A circular economy is within reach if European businesses grasp the opportunity ǀ ViewComments
Consumer expectations are reshaping retail. Shoppers not only want outstanding products, complemented by a memorable buying experience, they expect retailers to make a positive impact on the world around them.
This is generating momentum behind the idea of the circular economy. With sustainability a central theme of European Retail Day 2020 this week, this framework can help retailers to realise the opportunity.
Simply put, the circular economy aims to eliminate waste - by design. Products are optimised to be reused, restored or returned. Production processes utilise renewable energy sources and remove toxic chemicals.
This is linked with what some call the ‘sharing economy.’ In many ways, the consumer becomes a user. More durable products are shared, rented or leased rather than purchased individually.
Companies are at the heart of the circular economy. And European firms have a real opportunity to lead through reforming supply chain operations, changing consumption patterns and being engaged on waste management.
The EU is explicitly aiming to become a world leader in the circular economy. Bank HSBC’s Navigator research shows European businesses are already keenly invested in driving sustainability. Reducing waste through prevention, reduction, recycling and re-use is the top investment priority for businesses in this region.
This appeals to sustainability-conscious consumers. Furthermore, it demonstrates a seriousness of purpose towards meeting the UN Sustainable Development Goals (in particular goal 12) responsible production and consumption.
Retailers will need to reimagine business models if they are to incorporate circular economy principles. This means prioritising durability and sustainability. Products should be recyclable by design, created through ethical supply chains and distributed to consumers with minimal emissions. This approach can deliver substantial savings through efficiency gains and create opportunities to capture value over the long-term.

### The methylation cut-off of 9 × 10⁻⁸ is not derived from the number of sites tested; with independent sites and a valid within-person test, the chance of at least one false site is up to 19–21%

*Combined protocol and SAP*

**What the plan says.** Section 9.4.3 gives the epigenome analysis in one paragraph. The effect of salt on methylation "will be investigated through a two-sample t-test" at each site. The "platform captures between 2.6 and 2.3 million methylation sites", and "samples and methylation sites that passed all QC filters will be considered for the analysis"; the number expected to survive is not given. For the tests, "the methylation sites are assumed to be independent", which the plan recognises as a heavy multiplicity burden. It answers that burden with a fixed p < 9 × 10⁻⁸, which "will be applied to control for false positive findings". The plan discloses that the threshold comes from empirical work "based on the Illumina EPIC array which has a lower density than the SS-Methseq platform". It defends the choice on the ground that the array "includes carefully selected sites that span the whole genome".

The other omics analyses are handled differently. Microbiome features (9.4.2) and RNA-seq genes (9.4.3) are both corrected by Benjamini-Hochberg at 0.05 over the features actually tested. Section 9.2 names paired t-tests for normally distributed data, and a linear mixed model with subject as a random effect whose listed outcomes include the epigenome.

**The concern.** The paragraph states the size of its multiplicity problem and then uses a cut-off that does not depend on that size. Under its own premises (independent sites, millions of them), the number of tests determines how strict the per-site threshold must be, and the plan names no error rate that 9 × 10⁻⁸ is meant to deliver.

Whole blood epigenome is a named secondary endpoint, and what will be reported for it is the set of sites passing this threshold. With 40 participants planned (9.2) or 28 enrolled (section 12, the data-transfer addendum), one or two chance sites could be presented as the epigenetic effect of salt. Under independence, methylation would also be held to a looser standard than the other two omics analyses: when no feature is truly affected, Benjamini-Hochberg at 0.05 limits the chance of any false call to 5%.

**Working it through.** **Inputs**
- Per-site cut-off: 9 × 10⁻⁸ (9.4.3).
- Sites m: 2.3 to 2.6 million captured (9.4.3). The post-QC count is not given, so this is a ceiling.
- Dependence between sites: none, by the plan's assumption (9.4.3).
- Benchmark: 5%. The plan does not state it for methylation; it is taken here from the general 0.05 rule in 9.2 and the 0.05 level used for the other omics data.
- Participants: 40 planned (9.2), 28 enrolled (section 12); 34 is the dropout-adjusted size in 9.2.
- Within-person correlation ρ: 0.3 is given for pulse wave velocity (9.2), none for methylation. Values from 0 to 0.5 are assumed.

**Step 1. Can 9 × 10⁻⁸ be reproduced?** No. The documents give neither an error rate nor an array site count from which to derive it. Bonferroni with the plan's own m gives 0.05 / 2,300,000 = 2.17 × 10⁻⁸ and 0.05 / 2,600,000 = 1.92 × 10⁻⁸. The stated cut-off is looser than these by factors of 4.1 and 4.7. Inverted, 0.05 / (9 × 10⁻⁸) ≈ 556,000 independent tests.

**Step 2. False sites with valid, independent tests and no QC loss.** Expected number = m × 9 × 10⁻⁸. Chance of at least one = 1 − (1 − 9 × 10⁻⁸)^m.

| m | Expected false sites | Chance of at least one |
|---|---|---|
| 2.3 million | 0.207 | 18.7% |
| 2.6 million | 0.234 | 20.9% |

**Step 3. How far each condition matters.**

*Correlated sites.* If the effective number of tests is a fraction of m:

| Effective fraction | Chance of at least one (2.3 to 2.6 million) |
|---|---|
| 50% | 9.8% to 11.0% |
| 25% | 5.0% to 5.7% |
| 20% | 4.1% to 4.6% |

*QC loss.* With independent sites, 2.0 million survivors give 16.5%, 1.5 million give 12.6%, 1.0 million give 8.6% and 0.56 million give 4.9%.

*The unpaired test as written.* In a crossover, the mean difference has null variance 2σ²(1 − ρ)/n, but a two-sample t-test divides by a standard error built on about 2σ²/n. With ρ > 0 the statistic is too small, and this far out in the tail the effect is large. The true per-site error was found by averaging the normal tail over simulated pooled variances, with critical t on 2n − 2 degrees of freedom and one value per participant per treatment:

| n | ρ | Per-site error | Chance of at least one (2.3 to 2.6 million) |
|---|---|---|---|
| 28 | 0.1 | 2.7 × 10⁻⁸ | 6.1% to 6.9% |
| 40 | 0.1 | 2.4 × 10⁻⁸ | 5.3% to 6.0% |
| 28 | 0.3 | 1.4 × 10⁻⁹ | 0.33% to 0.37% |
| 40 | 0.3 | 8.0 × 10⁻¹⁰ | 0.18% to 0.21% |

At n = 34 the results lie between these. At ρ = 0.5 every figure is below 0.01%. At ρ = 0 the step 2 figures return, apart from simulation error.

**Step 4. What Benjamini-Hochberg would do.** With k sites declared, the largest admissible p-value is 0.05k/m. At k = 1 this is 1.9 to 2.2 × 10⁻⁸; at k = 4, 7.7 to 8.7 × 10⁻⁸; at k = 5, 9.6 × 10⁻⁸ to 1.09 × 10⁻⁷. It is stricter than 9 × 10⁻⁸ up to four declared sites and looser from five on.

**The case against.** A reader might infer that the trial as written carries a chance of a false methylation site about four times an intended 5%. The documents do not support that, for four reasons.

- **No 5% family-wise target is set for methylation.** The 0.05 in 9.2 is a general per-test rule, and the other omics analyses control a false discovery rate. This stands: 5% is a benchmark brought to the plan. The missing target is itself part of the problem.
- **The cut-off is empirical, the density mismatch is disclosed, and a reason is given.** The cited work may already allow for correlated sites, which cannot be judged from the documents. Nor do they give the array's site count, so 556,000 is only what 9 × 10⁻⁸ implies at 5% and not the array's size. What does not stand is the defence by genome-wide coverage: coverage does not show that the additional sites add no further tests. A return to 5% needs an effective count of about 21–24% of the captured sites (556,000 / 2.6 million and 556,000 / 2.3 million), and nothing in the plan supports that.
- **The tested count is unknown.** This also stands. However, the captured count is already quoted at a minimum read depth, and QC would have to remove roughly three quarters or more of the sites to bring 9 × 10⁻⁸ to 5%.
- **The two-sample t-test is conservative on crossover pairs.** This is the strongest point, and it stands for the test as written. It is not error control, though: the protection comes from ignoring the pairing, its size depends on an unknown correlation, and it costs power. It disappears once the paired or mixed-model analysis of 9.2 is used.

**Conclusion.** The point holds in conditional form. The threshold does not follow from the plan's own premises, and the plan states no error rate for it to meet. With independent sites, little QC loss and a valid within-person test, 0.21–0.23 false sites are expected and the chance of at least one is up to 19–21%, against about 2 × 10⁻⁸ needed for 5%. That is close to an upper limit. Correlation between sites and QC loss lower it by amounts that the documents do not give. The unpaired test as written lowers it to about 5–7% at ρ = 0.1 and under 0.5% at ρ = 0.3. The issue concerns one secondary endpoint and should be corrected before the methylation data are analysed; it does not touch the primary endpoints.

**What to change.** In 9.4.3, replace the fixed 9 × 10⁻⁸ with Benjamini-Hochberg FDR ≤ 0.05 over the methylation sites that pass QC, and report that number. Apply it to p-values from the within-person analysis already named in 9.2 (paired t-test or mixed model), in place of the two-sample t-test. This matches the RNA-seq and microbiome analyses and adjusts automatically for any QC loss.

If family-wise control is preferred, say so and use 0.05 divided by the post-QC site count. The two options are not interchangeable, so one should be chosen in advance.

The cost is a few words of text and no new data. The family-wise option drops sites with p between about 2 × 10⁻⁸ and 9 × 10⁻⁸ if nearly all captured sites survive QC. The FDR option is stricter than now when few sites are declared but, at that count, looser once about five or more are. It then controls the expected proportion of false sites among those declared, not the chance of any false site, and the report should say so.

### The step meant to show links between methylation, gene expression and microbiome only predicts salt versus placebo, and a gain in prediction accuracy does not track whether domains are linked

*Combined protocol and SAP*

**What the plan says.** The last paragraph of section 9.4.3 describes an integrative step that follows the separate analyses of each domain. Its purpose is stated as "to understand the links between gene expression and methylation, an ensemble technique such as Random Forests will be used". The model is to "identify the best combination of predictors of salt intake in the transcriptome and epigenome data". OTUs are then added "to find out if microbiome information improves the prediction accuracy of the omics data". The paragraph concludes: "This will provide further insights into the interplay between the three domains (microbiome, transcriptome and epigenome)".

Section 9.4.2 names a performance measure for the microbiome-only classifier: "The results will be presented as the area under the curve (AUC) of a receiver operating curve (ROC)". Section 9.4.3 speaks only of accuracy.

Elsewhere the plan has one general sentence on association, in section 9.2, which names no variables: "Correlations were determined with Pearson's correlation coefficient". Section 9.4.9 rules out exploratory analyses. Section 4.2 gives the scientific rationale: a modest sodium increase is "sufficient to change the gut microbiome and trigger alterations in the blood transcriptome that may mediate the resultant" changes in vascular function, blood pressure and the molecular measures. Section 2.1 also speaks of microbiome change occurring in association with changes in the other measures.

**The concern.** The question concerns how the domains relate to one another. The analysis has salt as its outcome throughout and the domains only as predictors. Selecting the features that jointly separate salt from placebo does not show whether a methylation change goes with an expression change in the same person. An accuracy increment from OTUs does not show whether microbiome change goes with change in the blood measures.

We are seeing businesses make bold commitments. A few examples illustrate how they are capturing emerging opportunities. For instance, the Swedish clothing retailer H&M is trialling a rental service in one of its Stockholm stores. Shoppers can rent a selection of fifty garments for $37 (€33) per week. Adopting circular principles, they are also trialling an in-store repair service. This follows an existing scheme which encourages customers to bring old clothes to be exchanged for a voucher.
These simple principles may be widely applied. Electronics giant Philips has long specialised in lighting. Today, the company is innovating to sell lighting as a service, whereby they retain ownership of the equipment which consumers rent. This removes high upfront costs for the consumer, and ensures products are sustainably managed at the end-of-life. Philips also has skin in the game through a stake in 22 organisations which collect and recycle 40% of the mercury-containing lamps on the market.
A focus on sustainability will position European retailers to appeal to the consumers of the future. Global prosperity is shifting south and east. HSBC projects that over the coming decade, roughly 70% of global growth will come from markets we currently describe as emerging. This rapid rise will unleash a boom in consumer spending power.
By the end of this decade, China will become the world’s largest economy. As educational and income levels increase, Chinese consumers’ environmental awareness and demand for green products are on the rise. European retailers looking to capitalise should understand that sustainability is a core business consideration for their Chinese competitors and business partners. HSBC’s Navigator research finds that 30% of Chinese firms view sustainability as essential to long-term viability, 9% higher than the global average. This means that the opportunity favours retailers that can meet, and even raise, China’s sustainability standards.
Finance has a critical role to play in the transition to a circular economy. According to McKinsey, consumer supply chains typically account for more than 80% of a company’s greenhouse gas emissions, and more than 90% of the impact on land, water, and biodiversity. It is about co-creation; through understanding firms’ strategies, banks can tailor financing support. For example, HSBC’s partnership with Walmart links the retailer’s suppliers’ financing costs to sustainability outcomes. This can drive efficiency and sustainability throughout the supply chain, accelerating progress towards a more sustainable future for all.
Analysis suggests that the world is still only 9% circular so there is still a long way to go. Progress will open opportunities for retailers to appeal to consumers in Europe, and far beyond.
Andy Wild is the Head of Commercial Banking in Europe for HSBC.
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